There are many examples of collaboration between emerging and more established artists, like Rhubarb veteran Hope Thompson working with director Morgan Norwich for the first time, and the Young Creators Unit artists working with established directors Brendan Healy, Evalyn Parry and Alistair Newton. Queer elders are also intersecting with a younger generation, as part of projects I Say This As A Gift at Glad Day Bookshop, Listening at the CLGA at the Canadian and Lesbian Gay Archives and Beyond Body Politic at Pink Triangle Press.

In looking back at the history of the Rhubarb Festival, was there anything you learned that surprised you?

Something that I really champion about the festival is that it has a no review policy, and that wasn’t always the case. In the first three or four years there are examples of some reviews. I’m not sure about what instigated the shift, but that was really interesting for me to stumble across. And something that was really pleasantly surprising to me was that in early press releases, they describe Rhubarb as a place where a painter could become a playwright. Artists working in different media were intermingling, and that’s such an important part of Rhubarb to me, and it was really reassuring to see that was integral to the festival since the beginning.

It’s not, well, funny that the year you choose to celebrate the history of the festival is the year that the Department of Canadian Heritage revoked your funding. But it is interesting.

There is some irony to that, definitely. Thankfully, we’re not operating on no funding at all, but it was a significant chunk. And the particular program, about building community through art and heritage, there’s no question to me that that’s always been an important aspect to the festival. And there’s no way I could have programmed the festival to be a response to that. At the end of last year’s festival, I already had the plan of what I wanted this year’s festival to be. It’s quite unfortunate, of course, but maybe the timing allows the question of heritage to fit in a different way with everyone.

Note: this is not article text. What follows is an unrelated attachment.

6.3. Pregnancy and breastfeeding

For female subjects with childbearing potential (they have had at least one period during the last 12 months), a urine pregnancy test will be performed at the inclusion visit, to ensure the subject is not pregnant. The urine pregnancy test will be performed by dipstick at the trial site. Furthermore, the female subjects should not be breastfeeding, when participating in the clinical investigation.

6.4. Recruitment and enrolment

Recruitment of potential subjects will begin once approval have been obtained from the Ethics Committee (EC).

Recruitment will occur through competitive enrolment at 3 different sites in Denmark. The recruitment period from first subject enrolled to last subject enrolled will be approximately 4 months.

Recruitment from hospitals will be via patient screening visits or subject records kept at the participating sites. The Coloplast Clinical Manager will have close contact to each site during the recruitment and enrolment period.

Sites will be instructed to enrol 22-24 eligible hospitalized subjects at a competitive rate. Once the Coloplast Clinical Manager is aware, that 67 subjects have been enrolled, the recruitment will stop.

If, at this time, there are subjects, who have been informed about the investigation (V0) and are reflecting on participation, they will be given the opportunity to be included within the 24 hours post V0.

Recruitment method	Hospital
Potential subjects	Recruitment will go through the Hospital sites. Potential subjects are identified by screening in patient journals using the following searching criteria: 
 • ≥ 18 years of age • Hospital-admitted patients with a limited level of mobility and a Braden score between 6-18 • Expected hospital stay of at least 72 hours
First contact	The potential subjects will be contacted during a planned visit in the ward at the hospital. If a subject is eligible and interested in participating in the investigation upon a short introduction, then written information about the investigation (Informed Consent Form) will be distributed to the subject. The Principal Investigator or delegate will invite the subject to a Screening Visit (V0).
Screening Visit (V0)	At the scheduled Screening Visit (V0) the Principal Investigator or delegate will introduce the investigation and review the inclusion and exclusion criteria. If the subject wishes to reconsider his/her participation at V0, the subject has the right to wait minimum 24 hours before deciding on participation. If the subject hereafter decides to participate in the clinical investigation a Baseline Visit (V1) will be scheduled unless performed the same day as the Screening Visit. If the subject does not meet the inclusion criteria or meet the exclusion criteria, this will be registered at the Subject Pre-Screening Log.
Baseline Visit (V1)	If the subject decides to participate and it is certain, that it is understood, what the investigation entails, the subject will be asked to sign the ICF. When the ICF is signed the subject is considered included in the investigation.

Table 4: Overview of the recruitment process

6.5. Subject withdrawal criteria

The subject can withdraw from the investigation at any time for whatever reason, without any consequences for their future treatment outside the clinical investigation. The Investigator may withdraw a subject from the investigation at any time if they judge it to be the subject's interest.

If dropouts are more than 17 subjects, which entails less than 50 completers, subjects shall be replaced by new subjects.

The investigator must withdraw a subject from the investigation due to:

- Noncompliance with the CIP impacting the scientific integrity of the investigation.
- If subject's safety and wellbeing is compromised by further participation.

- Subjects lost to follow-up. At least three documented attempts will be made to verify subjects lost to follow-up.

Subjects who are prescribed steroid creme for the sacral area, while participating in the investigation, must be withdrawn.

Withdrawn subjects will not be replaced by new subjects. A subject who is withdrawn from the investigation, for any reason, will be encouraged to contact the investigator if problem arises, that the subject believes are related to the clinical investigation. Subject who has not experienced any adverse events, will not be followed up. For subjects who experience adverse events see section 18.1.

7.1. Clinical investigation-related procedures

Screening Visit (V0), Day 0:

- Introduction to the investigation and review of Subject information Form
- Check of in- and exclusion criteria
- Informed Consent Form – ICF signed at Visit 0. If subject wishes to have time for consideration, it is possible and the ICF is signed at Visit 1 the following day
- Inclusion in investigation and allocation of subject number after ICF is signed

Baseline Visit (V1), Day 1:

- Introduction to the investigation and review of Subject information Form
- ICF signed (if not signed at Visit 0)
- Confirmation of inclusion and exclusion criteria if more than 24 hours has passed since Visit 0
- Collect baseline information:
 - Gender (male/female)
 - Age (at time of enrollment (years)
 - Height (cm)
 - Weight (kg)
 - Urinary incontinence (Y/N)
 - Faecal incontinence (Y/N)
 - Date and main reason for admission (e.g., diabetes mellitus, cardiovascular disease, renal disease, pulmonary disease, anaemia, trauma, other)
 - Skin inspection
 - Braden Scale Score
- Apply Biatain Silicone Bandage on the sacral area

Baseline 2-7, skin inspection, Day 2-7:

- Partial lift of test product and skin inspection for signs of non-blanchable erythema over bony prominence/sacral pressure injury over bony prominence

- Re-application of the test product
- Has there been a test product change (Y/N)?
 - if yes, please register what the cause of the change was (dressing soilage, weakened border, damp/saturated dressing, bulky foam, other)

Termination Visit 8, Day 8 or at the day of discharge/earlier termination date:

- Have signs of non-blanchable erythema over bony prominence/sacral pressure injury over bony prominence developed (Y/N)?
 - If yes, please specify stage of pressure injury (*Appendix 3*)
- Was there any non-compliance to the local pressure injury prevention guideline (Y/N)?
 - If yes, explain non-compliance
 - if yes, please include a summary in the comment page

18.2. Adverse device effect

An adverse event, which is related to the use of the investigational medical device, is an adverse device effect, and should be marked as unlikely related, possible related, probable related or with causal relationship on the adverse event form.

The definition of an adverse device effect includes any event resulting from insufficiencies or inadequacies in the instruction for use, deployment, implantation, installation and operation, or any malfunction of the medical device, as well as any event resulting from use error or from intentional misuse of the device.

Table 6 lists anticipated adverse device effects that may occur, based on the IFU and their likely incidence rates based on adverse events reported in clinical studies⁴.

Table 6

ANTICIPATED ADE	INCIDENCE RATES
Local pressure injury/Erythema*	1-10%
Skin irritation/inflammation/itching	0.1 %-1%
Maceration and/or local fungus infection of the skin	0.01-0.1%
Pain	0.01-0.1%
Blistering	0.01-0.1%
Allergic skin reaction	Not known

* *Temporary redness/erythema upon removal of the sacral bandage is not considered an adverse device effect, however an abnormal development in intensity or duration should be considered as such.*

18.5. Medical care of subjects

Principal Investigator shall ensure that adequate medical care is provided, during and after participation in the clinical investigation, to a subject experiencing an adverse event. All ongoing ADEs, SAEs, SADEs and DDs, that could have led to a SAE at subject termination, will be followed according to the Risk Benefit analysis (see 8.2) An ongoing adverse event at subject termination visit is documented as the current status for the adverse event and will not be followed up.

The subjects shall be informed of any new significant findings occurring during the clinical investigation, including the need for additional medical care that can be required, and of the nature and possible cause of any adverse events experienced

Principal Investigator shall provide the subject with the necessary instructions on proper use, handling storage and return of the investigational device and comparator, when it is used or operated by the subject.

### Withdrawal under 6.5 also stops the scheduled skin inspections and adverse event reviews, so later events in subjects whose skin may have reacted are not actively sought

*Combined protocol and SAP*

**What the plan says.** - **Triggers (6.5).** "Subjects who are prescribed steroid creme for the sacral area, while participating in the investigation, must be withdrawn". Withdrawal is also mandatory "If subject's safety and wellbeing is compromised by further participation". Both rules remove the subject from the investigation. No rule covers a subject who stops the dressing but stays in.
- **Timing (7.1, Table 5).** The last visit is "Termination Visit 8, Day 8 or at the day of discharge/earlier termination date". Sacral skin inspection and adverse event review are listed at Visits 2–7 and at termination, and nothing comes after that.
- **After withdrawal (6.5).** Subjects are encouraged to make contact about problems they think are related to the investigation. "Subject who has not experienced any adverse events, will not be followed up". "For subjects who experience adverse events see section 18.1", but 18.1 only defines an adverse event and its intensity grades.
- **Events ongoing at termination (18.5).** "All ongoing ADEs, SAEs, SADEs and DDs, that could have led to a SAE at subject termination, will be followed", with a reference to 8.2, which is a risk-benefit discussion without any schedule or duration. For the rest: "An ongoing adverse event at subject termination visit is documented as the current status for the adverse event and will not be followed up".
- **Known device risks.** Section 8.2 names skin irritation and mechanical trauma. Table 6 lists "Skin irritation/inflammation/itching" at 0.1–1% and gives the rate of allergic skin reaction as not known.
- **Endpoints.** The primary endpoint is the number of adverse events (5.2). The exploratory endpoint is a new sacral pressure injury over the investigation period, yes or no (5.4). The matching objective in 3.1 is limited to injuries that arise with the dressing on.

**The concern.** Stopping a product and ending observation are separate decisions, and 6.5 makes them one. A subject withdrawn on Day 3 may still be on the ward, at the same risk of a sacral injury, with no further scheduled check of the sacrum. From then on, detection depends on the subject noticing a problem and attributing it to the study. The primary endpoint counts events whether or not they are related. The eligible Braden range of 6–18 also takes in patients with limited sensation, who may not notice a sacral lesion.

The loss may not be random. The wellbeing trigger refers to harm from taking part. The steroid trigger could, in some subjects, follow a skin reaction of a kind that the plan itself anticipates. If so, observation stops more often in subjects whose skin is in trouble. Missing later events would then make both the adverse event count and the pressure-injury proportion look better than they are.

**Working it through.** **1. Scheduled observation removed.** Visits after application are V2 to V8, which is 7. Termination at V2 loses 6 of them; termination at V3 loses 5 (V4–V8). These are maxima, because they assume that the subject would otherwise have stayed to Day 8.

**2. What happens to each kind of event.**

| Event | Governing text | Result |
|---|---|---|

Is there going to be a response to that in the festival?

With the cabarets, for example, I asked the artists to either remix something that they had created in previous years, or to respond to something they thought was important culturally or politically in our current moment in time. Of course, there’s a chance that this is at the forefront of someone’s mind and they want to respond to it. But, in the spirit of Rhubarb, I’m not editing any artist and there is an element of surprise. Because I’m sure there are those, like myself, who still want answers. The Department of Canadian Heritage works differently from the other peer-assessed grants, so it’s a little fuzzy as to what exactly the criteria is and who’s making these decisions. And if we are no longer eligible, I think it’s just useful to know why.

How has the smaller budget affected the programming of the festival this year?

There are some instances of less programming, or projects are on a smaller scale. For instance, the archive part of the festival is something I would really have liked to further develop. It’s primarily online and there is a portion on-site that people can interact with, but it’s not on as grand a scale. There are also more one-offs, especially in the first week. I wanted to maintain the number of artists and shows in the festival, so this is how we could still maintain that.

This interview has been edited and condensed.